« Previous Page Table of Contents Next Page »

[Page 190]

First Congresses and Councils

Translated by Sheli Fain

The First Congress

The First Congress of the Halutzim from across Romania took place in Kishinev on 26–28 Sivan, 5681 (July 2–4, 1921). The goal was to establish the framework for future activities and elect a central executive committee. However, two events preceding the Congress opening gave it new significance: 1) the Jaffa riots of May and 2) the assassination of I. H. Brener and his friends. “This congress is of enormous importance and it will only intensify, especially now that Eretz Israel is experiencing very tragic events and the people are left in great confusion and fear. Here at the congress we have to report on the events in Eretz and only we can dispel the dangerous confusion. Our road is more difficult, but we will overcome all obstacles. On the meeting of 6 Sivan we decided to convene the congress on 26–28 Sivan (July 2–3) in Kishinev. Each branch with up to 20 members will send one delegate and the branches with more than 20 will send 2. We mainly want a smaller congress in order to faster achieve our objectives. We invite the delegates to come and to bring with them the highest pioneer spirit!”[1]

Twenty–five branches sent delegates to the Congress. All sessions of the Congress were conducted in Modern Hebrew. Leib Glantz.[2] Opened the Congress; Chaim Shorer read the greetings from Hapoel Ha–Tzair; Itzchak Kaspi presented a report on the activities of the provisional centre; Shorer spoke about the situation in Eretz Israel; and Yehudah Danovich and Dov Tabachnik presented the report on training.

[Page 191]

The delegates held many discussions about the criteria for becoming a member and decided that membership in the He–Halutz will be given to those who were actively participating in the Party and dedicated to the ideology of the He–Halutz, and who disseminated Party ideas in the community.

The known writer Mordechai Spector, who was in Bucharest on his way to America, was a special guest at the Congress[3], which issued an important statement about the main purpose of He–Halutz: “The Congress of He–Halutz in Romania considers the He–Halutz a guiding light and a path paver for the people. Its goal is to renew the economic and spiritual life of the Jewish people based on work and creativity and find solutions to improve the life of individuals and the life of the nation.”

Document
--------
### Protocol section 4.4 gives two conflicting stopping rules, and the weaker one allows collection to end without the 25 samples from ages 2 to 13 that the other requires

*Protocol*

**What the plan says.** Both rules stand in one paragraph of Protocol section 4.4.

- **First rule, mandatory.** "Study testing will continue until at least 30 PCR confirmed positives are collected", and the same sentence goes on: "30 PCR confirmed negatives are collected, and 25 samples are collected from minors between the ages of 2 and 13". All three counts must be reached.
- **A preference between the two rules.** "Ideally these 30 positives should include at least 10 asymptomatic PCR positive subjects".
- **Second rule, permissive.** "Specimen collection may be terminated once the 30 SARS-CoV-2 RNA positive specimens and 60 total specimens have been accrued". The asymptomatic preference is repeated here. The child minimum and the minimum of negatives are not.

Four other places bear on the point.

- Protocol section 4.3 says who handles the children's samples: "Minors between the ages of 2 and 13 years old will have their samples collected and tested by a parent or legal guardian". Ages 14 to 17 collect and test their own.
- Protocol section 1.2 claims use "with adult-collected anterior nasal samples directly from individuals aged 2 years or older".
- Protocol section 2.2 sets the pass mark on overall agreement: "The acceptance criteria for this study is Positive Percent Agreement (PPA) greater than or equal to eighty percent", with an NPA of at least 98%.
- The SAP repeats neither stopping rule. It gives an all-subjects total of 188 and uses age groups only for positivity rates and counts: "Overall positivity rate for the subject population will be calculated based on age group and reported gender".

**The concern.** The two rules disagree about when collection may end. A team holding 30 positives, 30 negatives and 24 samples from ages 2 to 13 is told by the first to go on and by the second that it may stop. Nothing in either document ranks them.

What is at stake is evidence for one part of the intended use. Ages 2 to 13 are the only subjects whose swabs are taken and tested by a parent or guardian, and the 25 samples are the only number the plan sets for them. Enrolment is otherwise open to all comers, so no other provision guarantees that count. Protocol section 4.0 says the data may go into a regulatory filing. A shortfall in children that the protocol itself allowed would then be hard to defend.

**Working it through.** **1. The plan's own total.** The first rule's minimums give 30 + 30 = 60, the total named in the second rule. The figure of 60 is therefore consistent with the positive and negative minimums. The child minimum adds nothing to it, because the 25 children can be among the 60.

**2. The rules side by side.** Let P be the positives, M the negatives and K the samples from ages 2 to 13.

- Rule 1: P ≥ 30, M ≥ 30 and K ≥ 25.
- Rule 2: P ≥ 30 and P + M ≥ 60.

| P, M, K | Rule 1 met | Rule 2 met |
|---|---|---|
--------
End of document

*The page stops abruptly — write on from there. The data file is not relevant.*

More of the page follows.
The delegates elected the following people to the Central Committee: Leib Glantz, Akiva Globman (Govrin), I.D. Zilber, Nachum Tulchinsky (Tal), Itzchak Kaspi, (Zilberman), Michael Landau, Joseph Lerner (Liron), Itzchak Rosenberg, and Chaim Shorer. Board members were Itzchak Chitron, Dov Tabachnick, Cohen, Natanzon, Friedman, and Kishinovsky, and assisted by Eliyahu Ortenberg, Joseph Barafael, and Nathan Cohen (Tardion).

The Kishinev Central Committee became responsible for all of Romania, overseeing the office in Chernovits and developing relations with the Eretz Israel offices in Galatz and Bucharest, which together decided to integrate the immigration activities and co–manage the resources and training activities.

[Page 192]

Dov Tabachnik assumed responsibility for training; Itzchak Rosenthal and Akiva Globman (Govrin) was charged with organizing the legal and financial aspects of immigration; and Joseph Barafael became leader of the “Friends of He–Halutz.”

Rosenthal and Globman immigrated in 1923 and the entire operation fell on the shoulders of Barafael, who worked diligently and enthusiastically until he also immigrated in 1925.

The first decisions that He–Halutz took in Bessarabia were the establishment of a training farm and a carpentry shop in Capreshti, under the management of Dov Tabachnik and the organization of hachshara groups in Soroca, Orgheiev, Bricheni, and Calarashi.